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Biloxi Daily Herald: Saturday, June 30, 1832 - Page 1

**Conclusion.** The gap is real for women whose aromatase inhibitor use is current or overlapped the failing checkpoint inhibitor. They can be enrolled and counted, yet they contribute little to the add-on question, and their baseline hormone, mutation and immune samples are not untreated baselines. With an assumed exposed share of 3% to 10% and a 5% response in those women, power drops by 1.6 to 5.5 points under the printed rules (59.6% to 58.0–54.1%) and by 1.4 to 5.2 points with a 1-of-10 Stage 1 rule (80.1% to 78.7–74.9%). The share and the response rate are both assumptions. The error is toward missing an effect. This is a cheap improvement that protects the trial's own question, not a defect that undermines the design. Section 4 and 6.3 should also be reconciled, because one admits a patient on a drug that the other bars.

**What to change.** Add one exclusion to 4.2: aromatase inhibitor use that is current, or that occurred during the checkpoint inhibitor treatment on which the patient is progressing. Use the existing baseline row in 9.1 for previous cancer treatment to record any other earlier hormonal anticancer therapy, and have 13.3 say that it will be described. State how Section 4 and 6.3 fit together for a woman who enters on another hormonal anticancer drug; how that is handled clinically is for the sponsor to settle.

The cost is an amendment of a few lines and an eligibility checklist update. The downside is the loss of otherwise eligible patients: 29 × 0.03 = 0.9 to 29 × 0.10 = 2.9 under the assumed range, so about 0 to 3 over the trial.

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   Biloxi Daily Herald (Newspaper) - June 30, 1832, Biloxi, Mississippi                                 ASSOCIATED PRESS LEASED WIRE—SEA SERVICE  HERALD BUILDING, BILOXI  MISSISSIPPI COAST, THURSDAY AFTERNOON, JUNE SO, 2932  HERALD BUILDING, GULFPORT  33c A WEEK—VOLUME XXXIV—NUMBER 273E.  NOMINATING SPEECHES BEGIN AFTER ADOPTION OF PLATFORM  HOOVER SIGNS ECONOMY BILL, CRITICISES IT  President Says Measure Falls Far Short of Administration's Proposal; Has Objectionable Features.  Here Are Leaders of War Debt Conference  Washington. June «0.—OP)—President Hoover tufiav .signed into law the much-debated and battle-scarred national economy- bill, estimated to save ;.r und .?t">U,OUO,<JOO in govern-  •m"iit expenditures.  In signing the measure, the chief oxif'itivp sa ill he dici so with "limited fa' ¡-flirt ion.''  Il- add'd ¡be measure ''falls far short of the economi"* proposed'' by the ixlminiMrat ion. He objected also to tiic measure's lack of authorization for abolishing and consolidating government ilupaus.  The measure. .Mr. Hoover said, '"impose* ünii"f-e.-sar.v hardships on government employes in minor meters of lit lie c"i]-eqiif ne» economically."  He advanced a promise, however, that every eil'orf would he made to ;i 1 lev¡;i;e the difficulties and hardships to f--der.il employes upon whom the e«-- ini;tt-'i saving is inaile.  Here are four of the leading figures at the Genera reparation» conference. Left to right, they are Signor Antonio Moseoni. Italian financier; Baron Franz von Papen, German chancellor; Prime Minister Ramsay Mac-Donald of England, who was elected president of the conference, and and Premier Edouard Herriot ot" France. Their first move was to extend the moratorium on reparations.  AMENDMENTS TO PLATFORM VOTffl DOWN  Flow of Oratory Begins as Nominators Start Placing Nine Names On List of Presidential Possibilities.  CONGRESS RUSHES WORK  Wa.-hington. June :>0.—(VP;—Its legislative prgram just about compieteli—except f«r relief—Congress  today plunged anew into a vigorous ele.m-u¡i campaign, rushing toward completion minor problems that siood in the way of .adjournment.  The Sena le, after passing nil the regular appn priation bills, took up relatively inconsequential measures before resuming consideration of Philippine independence. The House, its penerai program definitely finished except for the money bills in conference. marked time.  There was a hope early in the day that all these appropriations bills ex-rept ¡hat for the war department would he at the White House before the new - financial year dawned at midnight tonight.  Iw-■ Iìef <*onfere«s steadily if slowly approached a compromise on the $2.-"OO.OOfUiOO program. They indicated the compieirjì bill would allow $300,-(MKi.(K)il for immediate relief; $1,300.-(it>(),()( 10 for construction loans through the reeonstruction finance corporation and 10,000.000 for public  works.  TRIAL BRINGS OUT MORE OF CURTIS STORY  Norfolk Man Told of Baby's Sickness and Said He Was Treated By Doctor Sworn to Secrecy.  VOTE OX REPEAL  Chicago. J.-ne "O.—i.Pi—the roll call on adopt in of the minority plank on prohibition was as follows, the ''aye'' votes favoring a re-ubmission pit:nk and the "no" votes favoring a repeal plank. No. of votes state.  24 Alabama aye 21 no 3.  fi Arizona (> aye 0 no.  IS Arkansas 3" aye no 5.  •11 California aye 11 no 33.  12 Colorado aye 1 no 11.  If! Connecticut aye 1-4 no 13 3-4.  I] Delaware aye 4 no 2.  14 Florida aye 1 no 1".  2 s ! Georgia aye 2S no 0.  ."V Illinois aye 0 no 3^.  30 Indiana aye 0 no :!0.  X Idaho aye 0 no S.  20 Iowa aye II no 2t!.  20 Kansas aye 12 no S.  20 Kentucky aye 0 no 26. 2(1 Louisiana aye ."5 no 17. 2(1 Mi-sissippi aye 20 no 0. 3 2 Maine aye 2 no 1".  1U Maryland aye 0 no 36. eii Massaehusei j.s aye (1 no "6. Michigan aye 0 no "S.  21 Minnesota aye } m> 12 absent.) :Ui M -- uri aye 7 3-2 no 28 1-2.  S Montana a.\e 0 no S. It! Nebraska aye ."> no 0. (1 !■■ fusing, 1 absent.) o Nevada aye 0 no 0. ^ Nfiv Hampshire a.ve 0 no S. 32 New .1 e; soy aye 0 no .",2. (! New Mexico aye 1 no 3. ¡1 { New York aye 0 no 04. 2'i North Car lina aye IS no 8. ]<• North Dakota nye 0 no 10. ."2 Ohio n>e 2 no -!!) il absent.)  22 Oklahoma aye 22 no 0. Ill Oregon aye 3 no 7. 70 Pennsylvania aye 0 no 70. in Rhode Island aye 0 no 10. IS S"uth Carolina aye 0 no 18. 30 South Dakota aye 0 no -4. 24 Tennessee aye (> no IS. 4('i Texas aye 0 no 40. S Utah a.ve 0 no -V S Vermont aye o no S. 24 Virginia aye .13 no 11. 10 Washington aye 11-2 no 14 1-2 10 Wot Virginia aye S 1-2 no 7.  ' 1 -2 absent. I  20 Wisi-,.n>in aye 0 110 2<>. ti Wyoming aye O no 0. Aiaska aye il no (!.  t> D'.strict of ('■duiTi!-i;\ a; e 0 no 6. 0 Hawaii-aye 0 no (>.  ! > r'niliopin-s aye O no 0. 1» Po'.to IJien aye 0 no 0. 0 Canal 7.one a.ve <1 n-. 0. 2 Virgin I-huui aye O no 2. Totals 213 3-i ayes 0313--$ iio s .  Flemirigton. N. Y., June 30—(JP)— A statement was read into the court record today in which John Hughes Curtis said that the Lindbergh baby sickened after being kidnaped and was treated by a doctor who was pledged to secrecy under pain of death.  Curtis is on trial for hindering capture of the kidnapers and today an attempt by his attorneys to have a mistrial declared failed.  Captain John J. Lamb of the New Jersey state - police read a lengthy statement Curtis made on the second and third days after the baby was found dead.  In this statement Curtis said the baby, who was suffering from a cold when he was stolen became -sick shortly afterwards.  A doctor was called in by the kidnapers, he said, and .the child was given medical attention. The physician was permitted to leave, Curtis continued, after the baby recovered, but he was warned that if he told about his contacts with the kidnapers and the kidnaped baby he would be killed. The doctor was said to have (Continued on page six)  Germany Not to Make Bond For U. S. Payments  Lausanne, Switzerland, June 30.— G4 3 )—Germany refused today to agree to a suggestion by France that she deposit a 6,000.000,000 mark bond with the World Bank in lieu of reparations annuities, pending negotiations of revised debt agreements with the United States.  Baron Konstantiu von Neurath, the German foreign minister, communicated the negative reply to Prime Minister MacDonuld of Greut Britain after having consulted with the rest of the German delegation and his cabinet colleagues in Berlin.  One-third of the amount would have been Germany's contribution to a general fund for the economic reconstruct of Europe. The remainder would be set aside pending negotiation of revised debts agreements with the United States.  Under the safeguard clause Germany would still be held liable for reparations in the event that the United States refused to reduce the debts owed her by the World War allies.  Prime Minister Ramsay MacDonald of Great Britain pleaded with the Germans to accept the proposal, as-miring them that they need have no fear with regard to American generosity.  Harrison Countian Flees From Prison  Jackson, June 30.—OP)—Officers today were searching for .Toe Long, 40, Harrison county, serving a 20-year manslaughter sentence, who escaped from the Oakley penal farm, according to word received at penitentiary headquarters here.  Long's escape is the third of the ni'-nth from the Oakley farm. Officers still are seeking H. C. Garrett, Warren county, and Will Napier, Lamar countian, who fled earlier in the month. Long was committed to the penitentiary December 10. 1027, according to prison records. He is about five feet four inches tall, weighs 140 pounds, has brown eyes, ruddy complexion and gray hair, and carries a scar on his left cheekbone-, according to prison data.  STRESS WORTH OF NEW BANK  Speakers Point Out Difference to Gulfport Between New Bank and Liquidation.  With only a few committees reporting. it was announced early this afternoon that some 175 creditors' agreements had been signed since Wednesday's luncheon.  Long was indicted by a Harrison county grand jury on a charge of murder in connection with the killing of his wife, Emma Long, with a hatchet in Biloxi. He pleaded guilty to manslaughter and was sentenced to serTe 20 j-rars in the state penitentiary.  SMITH NOT TO QUIT  Chicago. June 30—(/P>—A denial of a rumor that he intended to withdraw from the race for the Democratic nomination was coupled today by Alfred Kmmanuel Smith with the assertion: "I am not only going to stick but I am going to be nominated.''  TODAY'S  GAM  _It-  Body of Missing Taxi Driver Found  Coiumbns. Miss.. Juno 30.—t.-P)— The body uf Tom L. Dowdle. 3(»-year-old :n\i "'¡¡v.r. was found today and inieer- e\prr»M'i.! the belief he had been taken for a ride and »lain.  AMERICAN LEAGUE  New York.....< . .303 3 1."» (I  Bestrtll ......... .000 001 1  MacFayden and Jorgens ; Michaels.  J;=bloliow.-ki and Tate.  Homer: C I lef oil .... Cleveland ..  lisi). lioerner Miih.)  ;ii!>= liihi. . ... Oit .....(HI  Sorrell and Hayworth; Ferrei! and Myatt.  NATIONAL LEAGUE  Brooklyn ........000 01  Philadelphia......022 04  Mungo, Shame (.Ith) and Lopez; Benge and V. Davis.  Homers: Lee i2nd) and O'Doul (,3th) ; Klein (óthl.  ____120 o  ____loi 1  Ma neu»" : M  (.Ith) :  Ile !¡a<¡ ¡o - n nr-»:ng m'iu-c ia-t Sat-ook a strauber int"  uriiay when he the country.  The body was found three miles from AliceviHe, Ala., in the Toinbig-bee river swamps by a searching party. I)-..wiile had been mining since last Saturday morning when he left here in his uixi in company with a 30-year-oid stranger who asked him to driw him aboa: »¡x utile« southeast of here on the A'.icevillc road. A cor- j Dowdle had no known enemies, but it oner's in<iue>t was to Ik- held iu j was thought he left here with au un-l'ickeus county, Ala., this afternoon, i certaiu sum of money.  Sr. I.<>i;is . • • Pittsburgh ..  Haine? and Grace.  f!">.["ji .......  New York . .  a mi  .....(«m m  ......Uhi iì2  Brandt. Calimeli (4th; and Spoh-rer : Bell and Hogan.  Homers: Berger (4th) ; Terry (4th) and Lindstrum (5th).  Cincinnati ......000 0  Chicago..........Oil 0  Lucas and Lombardi; Bush and Hartnett.  Responding to a general call by the Citizens Bank Committee of Gulfport, 335 citizens attended a luncheon at Hotel Markham yesterday at the noon hour at which matters relative to opening the proposal new bank were discussed.  J. W. Milner presided and in his opening statement said in part that the question of opening the new bank was a vital one. The city had no bank and some of the citizens who had come to the rescue of the only bank the city had last June had again signified their willingness to put up S360,000 more to open a new bank. They did that when the city had virtually run out of cash, he said.  The Comptroller of the Currency had approved a plan for a new bank that he thought was a fair one, and seven men in the community had subscribed $317,000 of the *360,000 required by the Comptroller of the Currency for opening the bank, and the balance had been subscribed by other small stockholders.  A surplus of SI,200.000 had been wiped out in Gulfport in the past 13 months, he said.  It was generally known what the new bank had agreed to pay, Mr. Milner said. In regard to the amount the receiver of the bank could pay depositors. Mr. Rawlings was quoted as telling the speaker and others that he could make an immediate payment of only 10 per cent. If lie could obtain a loan from the Reconstruction Finance Corporation of .««30.000 he could pay 23 per cent but lie could not negotiate the loan from the finance corporation in less than 43 days, and he could not pay the depositors ?ny more until the £030,000 had been paid back to ihe finance corporation.  In order to obtain sufficient securities to borrow from Ihe Reconstruction Finance Corporation, said Mr.; Milner. the receiver would have to | p.-y what thp Gulfport bank owed to the New Orleans banks, which would take virtually all of the cash on hand at the present time.  Relative to getting money from the stockholders. Mr. Milner stated that the stockholders would have DO days' notice before money could be received from them, and that it was his belief that on account of certain conditions, it might be considerably longer than 00 days before much money could be realized from the stockholders.  Real liquidation had not yet c"tn-tneiic'd by the receiver, he said, and when it did he believed that a large per cent of the business men in the city would be bankrupted. He dreaded to think of rhis feature of the ease, he said.  He was gratified to see the response that had been made to the request of the Citizens Bank Committee, and thought it was a good sign for the  EIGHT KILLED IN COLLISION OF TWO CARS  Torches Used to Cut Through Steel Wreckage and Reach Bodies of Victims; Many Suffer Injuries.  Hamilton 0., .Tune ,30—(/Pi—Eight persons were killed in the collision of a passenger and a freight car of the Cincinnati and Lake Erie Traction Company near Trenton, north of here, this morning.  The passenger car northbound from Hamilton smashed head-on with a southbound freight.  Crews with torches were rushed to the scene to burn through the steel wreckage.  The wreck occurred at about 7 o'clock this morning. Two hours later workmen had recovered four bodies, while those of four other victims were seen beneath the tangle of steel wreckage.  The first four whose bodies were recovered were: Joseph Brosey, Hamilton, operator of the passenger car.  Harry P.. Augsburger. Trenton; Russell Wilson, Hamilton; George Betz, Hamilton.  One of those still to be reached was identified as Jack Augsburger, son of Harry Augsburger.  The bodies were taken to Middle-town in another car. IIow many were injured was not ascertained. Report' were that the passenger car carried a dozen passengers when it left Hamilton northbound.  Traction company officials said Brosey, motorman of the passenger car, had been given orders to wait at a switch near Trenton until the southbound freight had passed. The freight, dashing southward with its motorman believing he had a clear track ahead, broke upon the passenger car .suddenly, however, and there wa>; no time to stop.  At such speed were the cars traveling that the heavy freight plunged half way through the passenger car, splitting it open and crushing passengers and equipment within beneath it.  Youth Leaps From Window of Moving Train at Jackson  Jackson. Miss,. June 30:—(JP)—A few bruises* was all Hillip Hadad. New Orleans youth had to show after a leap from a window at a speeding Illinois Central passenger train near here today.  Rail officials said the youth, without explanation, jumped through a smoking car window near Elton, on the outskirts of Jackson.  When the train arrived here local officials were notified of Hadad's act and immediately dispatched a searching party. The youth was found near the spot where lie jumped from the train, with one hand- and one foot Slightly injured.  Hadad was brought to Jackson and turned over to couniv authorities, who were making efforts to contact New Orleans relatives of the youth.  Hadad declined to explain his act. Railroad officials regarded his escap?" from death as miraculous 1 " in view of the high speed at which the train was traveling when he jumped.  GATE CRASHERS RUSH  CONVENTION ENTRANCES  Chicago. June 30.— f/P) —Gate ciashers found the going tough at the Democrat if/ o>nvention today after last night's jam in which thousands of rightful holders of tickets were denied admit ranee because  0 f others having usurped their seats.  One gate was smashed, others were thrown open by main force. "Police were pushed about and clothes were torn. A hundred reservists finally restored order.  The principal causes of the #  con-j fusion, police officials said, was forg-| ery of about 10,000 "courtesy cards'' bearing Mayor Cermak's name. Doorkeepers were given strict orders To. look for them today. Thousands, police >;.id. have been sold fo unsuspecting buyers..  William Miller wa.s arrested as one of the "courtesy card" sellers after policeman Edward Dooley bought one from him for SI.  opening of the new bank.  B. (\ Cox. secretary of the Gnlf-port Chamber of Commerce, made a short but impassioned address, saj-(Continued on page six)  DROP CHARGES  Meridian, June 30. (JP)—Charges of violating the Sunday non-working law filed in cify court against a score of men engaged in building the new post' office here have been dismissed. The Government declared the work Ws of au emergency nature.  By BYRON PRICE Chicago Stadium, June 30. (/P)— Plunging along with a rapid succession of almost unanimous decisions, Ihe Democratic convention completed approval of its platform today and turned to another interlude of oratory as a long line of speakers took up the task of putting n : ne candidates formally in nomination for the presidency.  Without roll calls and with roaring shouts of disapproval, the convention refused (o write into the platform alongside the prohibition repeal plank adopted earlier in the day. a single one of the major amendments sent up from the floor.  One of the planks voted down was for immediate payment of the soldier bonus. It wa.s smothejed under an overwhelming, rush of "nos." its sponsors being unable to muster even the number of seconds needed to insure a roll call.  The "Scotch"' bank plan of Gov. William H. Murray of Oklahoma, together with all of his other economic proposals, went out iu rapid and seemingly overwhelming votes by acclamation. So did a plank by William G. McAdoo, proposing that congress consider methods to make safe the ileposits in banks which are members of the federal reserve system.  PLANK DEBATED  The McAdoo plank alone stirred up a real flurry of debate. McAdoo himself took the platform to espouse it declaring it "in the interest of the people,'' and Senator Glass of Virginia, who like McAdoo had served Woudrow Wilson as secretary of the treasury, argued in opposition that such a proposal would greatly undermine the faith of the banking community in the Democratic party.  The only amendment adopted to the platform as it came from committee was one proposed by a woman, Miss Caroline O'Day of New York, expressing the iuterest of the party in human welfare work, particularly among children.  v   Several silver planks, proposals for home rule for Hawaii and Alaska and a number of scattering suggestions for economic programs were in the hatch of proposed amendments which the chairman pitched out the window.  As the nominating began, accompanied by its usual interlude of cheering and demonstrating for the convention favorites, it appeared that it would be well on in the evening before it ended.  The first name of all to be put before the convention was that of Franklin D. Roosevelt the eulosr of him was greeted with long 5ind loud cheers as his managers went about the floor seeking the first-ballot rush which they hoped would about tell the story.  As John E. Mack read the nominating speech in  a  soft voice, making no gestures and hardly ever speaking with emphatic tones there was much preparation anr-ng the Roosevelt states on the floor for the demonstration to come.  Huge pictures of the New York governor were unfurled and attached to various standards.  PARADE STARTS  When he pronounced the name of Roosevelt, the followers of the New Vork governor blanketed the whole delegate arena with monster lithographs and banners, and started a parade which trampled all before it as it circled dancing and shouting the vast hall.  No one cold tell who started it. New Hampshire and the District of Columbia, by virtue of their positions at the head of the center aisle got away to a running start. But they were hard pressed by Nebraska and Montana, by Georgia and by New Mexico, and by so many more that it appeared the entire c-nvention was on the march.  Georgians bore a huge placard reading: "Georgia, his Southern Home,'' Wisconsin advertised in letters a foot high, '"Wi-scon for Roosevelt." One delegate carried a placard "Prosperity and the full dinner pail, back with Roosevelt."  A discussion whether the New York standard should join in wa 3  settled in the affirmative by Dave Lee of Binghamton. He carried the New York standard away and Tammany leaders did not object. Nearly half of the entire state delegation joined the marchers, but James A. Farley— the Roosevelt manager—John F. Curry, Tammany leader, and Mayor Walker of New York kept to their seats.  The New York standard was handed over eventually to James Roosevelt, tall son of the governor, in his twenties, and he marched along jostled and buffeted by the crowds, smiling and joking.  Former Gov. Byrd and his Virginians. dose to the front of the hall stood on their chairs and watched as the marchers went by so did many in the other favorite son delegations. In the Texas delegation, however, lithographs of Speaker Garner were held high.  A.s the Indiana standard was carried past the speaker's stand Farley, still looking on from his point of vantage, gestured as if to throw a kiss to the marching hoosiers.  Many of the marchers fill out and returned t> their places after they had been at it for twenty minutes, but the organ started things tip again every time the parade began to lan-  First Candidate To Throw Support To Roosevelt May Be Given Vice Presidency  Chicago. June 30.—(JP)—A flood of | among friends of the possible candi-vice presidential candidates were be-j dales and supporters of Roosevelt,] itig put forward .today by various'! with indications that the first big | delegations, and in many quarters j favorite son state to break for the sentiment crystalizing on Speaker ; New York governor would receive John N. Gamer. j most consideration iu the naming of  The Roosevelt headquarters is re- the running mate, maining silent but friends of both the New Y'ork governor and the veteran Texas legislator are booming Garner.  Governor George- White of . Ohio i portunity ranked second choice in the talk ; uation,  while Harry Flood Byrd of Virginia! Other delegations are booming Gov-seemed to be running third. Melvin ! ernor George II. I>ern of Utah. Sena-C. Tray I or of Chicago was next. Any J tor Thomas J. Walsh of Montana, of these would throw added strength j permanent chairman of the-conven-to Roosevelt, going far toward at- | tion, Representative John McDuftie taining the necessary 770 votes for j  ( >f Alabama. Governor Ilarry H. nomination. i Woodring of Kansas, and Governor  Many conferences are being held  ;  Kitehie of Maryland.  However. Garner's manager. Representative Sam Rayburn of Texas, maintains the Texan has a good op-for the presidential nomi-  MISSISSIPPI'S VOTES WILL GO TO ROOSEVELT  State's Twenty Ballots Will Go To New Yorker On First Ballot, Bare Majority Decides.  OILING OF OST IS PROGRESSING  Some Ten Miles of the Old Spanish Trail in Hancock County Already Treated.  CLAIM 705 FOR N.Y. GOVERNOR  Roosevelt Manager Says Only 65 More Needed—Opponents Not Discouraged By Report.  The first coat of oil has been placed on about ten miles of the Old Spanish Trail between Bay St. Louis and Pearl River, according to information received today by B. C- Cox, secretary of the Gulfport Chamber of Commerce, from the Bay St. Louis' Chamber of Commerce. Eight miles of the road is yet to receive its first application of oil. Work is progressing daily. However, it is understood that the highway commission has decided not to surface three miles of the road in Bay St. Louis and the Chamber of Commerce at Bay St. Louis is trying to have this work included in the present project as originally planned.  In spite of eight miles of the untreated road still being very dusty, the road is said to be in good condition.  guisb. It looked as though the demonstration would last as long as the organist chose to keep on.  Walsh had some trouble setting the isles cleared.  ~ "I perceive that most of the delegates are in their seats." the chairman shouted. "These gentlemen in the aisles are not delegates. Please clear out. If you really feel the, need of exercise, go outside and take it. - '  Mrs. John C. Greonway of Tucson, Ariz., seconded his nomination. She stood stiffly erect behind the reading stand, hntless and in a brown dress, and delivered her speech with a voice that reached out to every far corner.  Mrs. Greenway is the national com-mitteewoman from Arizona.  She said that in seconding the nomination she spoke "as one who has known him for a long time."  By FRANCIS M. STEPHENSON Chicago, June 30. (¿P)—The first ballot of the Democratic presidential contest neared today in a last minute drive by the Roosevelt forces for the few votes they believe necessary to lift him into nomination.  Amid the activities of the presidential headquarters at the Congress Hotel, James A. Farley, manager for Governor Roosevelt, sounded a claim for 703 votes on the first ballot—63 less than the two thirds.  While Roosevelt forces were centering their attack upon Texas, Missouri and Ohio, the Mississippi delegation. which had heretofore given no indication of where it would put its 20 votes, decided to give them to the New York governor on the first bal- j expression  Chicago, June 30.—(.-P)—Mississippi's 20 votes will be cast under the unit rule for Franklin D. Roosevelt on the first ballot.  The delegation voted in caucus thi; morning 30 1-2 to 9 1-2 to support the New Y'ork governor on the first ballot aud then poll the delegation to determine whom to sivc their vote oil? the second.  The decision came at about the time that . James A. Farley, the Roosevelt manager, was estimating that his candidate would get 705 votes on the first ballot.  The estimate was 13 votes higher than that of yesterday. Farley said Indiana would deliver him 22 votes and that be also understood that Virginia was wavering.  Farley said the selection of a running mate had not been considered and would not be "until after Governor Roosevelt is nominated."  The caucus voted down 15*2- to .*U the platform plank offered by "Alfalfa Bill" Murray and supported by Congressman John Rankin, provided for payment in cash in full of the soldiers' bonus. The vote came after Mr. Rankin had addressed the delegation.  The presidential vote was taken after impassioned speeches for Roosevelt by Senator Pat Harrison aud Senator Hubert Stephens with Governor Sennett Conner and W. I* Guiee. Biloxi. speaking against Roosevelt. The governor supported Newton I>. Baker while Guiee said he wa* for any candidate other than Roosevelt.  Senator Stephens argued that the of the state convention  ROOSEVELT JLIKES PLANK  Chicago. June 30—OP)—Governor Franklyn D. Roosevelt today indorsed the wet plank adypted last liight by the Democratic convention.  In a telegram to James A. Farley, the Roosevelt campaign manager, the New York governor said the country and the party ought to be congratulated oil the platform.  The telegram read :  "The country and the parly ought to be congratulated on the shortest, clearest and me.-t readable platform in our whole history. I ani gl-ad the will of the party was ,-hown on j the majority prohibition plank by i such a definite majority. I ani for it. It is substantially the same plank I ran on in this state two years ago."  lot. A check-up, however, showed no indication of a collapse in the lines of ¡he Roosevelt opponents.  'Ihe managers of Speaker Garner, James A. Reed and Governor White insisted their candidates would get the full backing of their states on the early ballots.  The Roosevelt opposition took encouragement iu the opening of headquarters for Newton 1). Baker of Ohio, first of the dark horse candidates to get in the picture. The office was operated by friends of Baker without his formal sanction. - Alfred E. Smith went into his headquarters shortly after noon to make a late check on the presidential situation.  There were still no signs of a coalition among the Roosevelt, opposition, but Governor Ritchie of Maryland was pointed to as very likely the first choice for a concentrated attack by the opposition if Governor Roosevelt is stopped.  Word spread that it would take very little to cause Tammany to go into the Roosevelt ranks.  The organization would • like to throw its votes here and there for several ballots, however, to size up the situation but its leaders are by no means certain there will lie several ballots. Plans today were for each delegates to throw his vote where he wisb'es on the first ballot.  Leaders believe that about 33 will go to Roosevelt and most of the other oil t° Smith.  J favoring the governor of New Y'ork was equivalent to an instructed delegation and declared he would not have the face to go before the people of Mississippi and say he did not carry out their wishes.  Mr. Giiic? said the delegation was opposed to being dictated to by "a congressional oligarchy" the same as Harding "wis rammed down the throats of the people-"'  Others spoke for and against Roosevelt but the caucus was held in executive session with newspapermen and all others except delegates excluded.  OFFERS ROOSEVELT'S  NAME AT CONVENTION  Chicago. .Tune 20.—OP)—Nominating Franklin D. Roosevelt for th-' presidency today, his old friend. John E. Mack, told the Democratic convention the,New Yorker filled the "crying need for a practical American with a clear prospective and  a  knowledge of j representatives later  VICTIM OF AMNESIA  Grc-nville. June 30.—OP)—A victim of amncMa. who has been identi-fi'd as .lames Thornton Heffner of Houston. Tex., is under treatment in King'- Dauglrer.s Hospital here while his wife, .Mr-. Lena Heffner, 307 Medina sire-i. Houston, is on her way to his bedside.  The ymin^ man, apparently under 30. was ¡licked up by police iu a dazed endiuon. Papers found on him tended to show he « as of sea-going vc—'is and ~ ¡mien  MISSISSIPPI VOTES"  AGAINST REPEAL  i ¡ireiuan ■ v. rumene j  i tied him  (Continued on page eight)  as Heffner.  I  Complete Democratic Platform  Chicago, June 29. (/Pi—The com-| agricultural and commercial le.ader-plete text of the Democratic platform i -^''l' >"  th '' world lies in a drastic  approved by the full resolutions eom-  change in i-oni >mie and governmental  policies.  mittee and adopted by the - onvention J p„.]¡,. vj , i: ,  t h.-.t a party platform is today follows: j a covenant with ;he people to be  In this time of unprecedented eco- j faithfully k-pt by the party wheu en-nomic and social distress the Demo-j trusted with power, and that the peo-cratic party declares its convictions ;  ;m ' cntitb-.l to know in plain that the chief causes of this condition !  K " r,i<  terms of the contract to  were the disastrous policio« purMied j «hi.-h they are a~k<-d to subscribe, we by our government >ince the World j  1 » ,,1 ' , ' ll .v <¡"ol.¡re this to be the platform War of economic isolation; fostering the merger of 'competitive busine.-^es  into monopolies ; and encouraging the indefensible ej-paiiMon and contraction of credit for private profit at the expense of the public.  Those who were responsible for these policies have abandoned the ideals on which the war was won, and thrown away the fruits of victory, thus rejecting the greatest, opportun-i ity in history to bring peace, prosperity and happiness to our people and to the world.  FOREIGN TRADE RL INED  They ha've ruined our foreign trade.  hereby il-  of the Dem oratio party.  TO ABIDE BY PLATFORM  The Democratic parry solemnly promisis by appropriate action to put into effect the principles, policies and reforms herein advocated.  ;l nd to eradicate the policies, methods and practices herein condemned,— We advocate :  1. An immediate and drastic reduction of governmental expenditures by  abolishing useless commissions and offices, consolidating departments and bureaus, and eliminating extravagance. tn .u-coinpli-h a saving of not le-s than 23 per cent iu the co:-'t of destroyed the values of our coinnicdi- i federal governnieiil ; and we call upon  Chicago. June 30. (.-P.)—Mississippi stood firmly in the anti-prohibition repeal and modification ranks last night on the convention floor in accordance with the majority vote in caucus that guided the unit rule.  The delegates from Mississippi were in lonesome company as only Oklahoma and Georgia voted solidly against the prohibition plank adopted by the convention. When Governor Sennett Conner announced the Mississippi vote, he was greeted by loud boos from (he galleries and from some delegates.  "Apparently they didn't like your vote." the'governor was told.  "No but they will like our vote this fall." he replied.  The Mississippi delegates likewise kept their banner out of the wet parade on the convention floor along with a few. other states. They avoided the trick of having their banner snatched by passing wets by moving it from  1  the aisle into the middle of the delegation.  Congressman John Rankin ad- ^ dressed the convention on the plank , of Governor W. H. (Alfalfa Bill) Murray providing for the payment of the soldiers' bonus in cash. He told the convention it would bring reliec " to'a million men and remove the "present money panic" by distributing the funds through all jurts of the country. He painted a sad picture of the' plight of the veteran- hikers now assembled in Washington and urged the delegates to vote for the plank so that these men can get the ' money and feed rheir hungry families.-i?  Senator Pat Harrison supported the minority plank for resubmission without recommendation in the credentials committee, of which he was a meni-ber. His delegation .sustained him by voting its 20 votes for the minority report.  j Ii was learned today Senator Har-| rison voted" against the seating of Huey Long delegates from Louisiana yesterday in .a roll call of the delegates but hi» vote was washed out by the unit rule requiring the full state vote to be.cast in accordance with the majority vote of the delegates.  Senator Long told Senator Harrison that he appreciated the Mississippi vote and Senator Harrison told hiin that lie did not vote for him.  "Well, you are at least frank," replied Long.  Senator Harrison favored the seating' of the J. Y. Sanders delegate» because he said they were elected regularly.  The Mississippi delegates -will decide today whether they will follow Harrison for Roosevelt or Conner for Baker.  ties and products, crippled our banking system, robbed millions of our people of their life savings and thrown millions more out of work, produced widespread poverty and brought the government to a state of financial distress unprecedented in times of peace.  The only hope for improving present conditions, restoring employment, affording permanent relief to the people, and bringing the nation back to its former proud position of domestic happiness and of financial, industrial,  the Democratic party in the states to make a zeub.us effort to achieve a proportionate result.  2. Maintenance of the national credit by a federal budget annually balanced on the basis of accurate executive estimates within revenues, raised by a system of taxation levied on (he principle of ability to pay.  3. A sound currency to be preserved at all hazards; and an international monetary conference called on the in-  (coatinued on page fire).  NEW STATE INSLRANCE  COM MI SSI ON ASSEMBLIES  Jack-on. Miss.. .Tune 30. UP)—The new state insurance commission began to formally function today following a reorganization meeting yesterday at which M. S. Pickett, Hattiesburg, was named chairman.  Guy M. Iluughrou. New " Albany, wa.s elected secretary. The third member of the commission is H. II. Bos-well. Coffeeville.  Records-" and minutes of (he o?i{ commission were transferred to the new body at yesterday's aieetinj.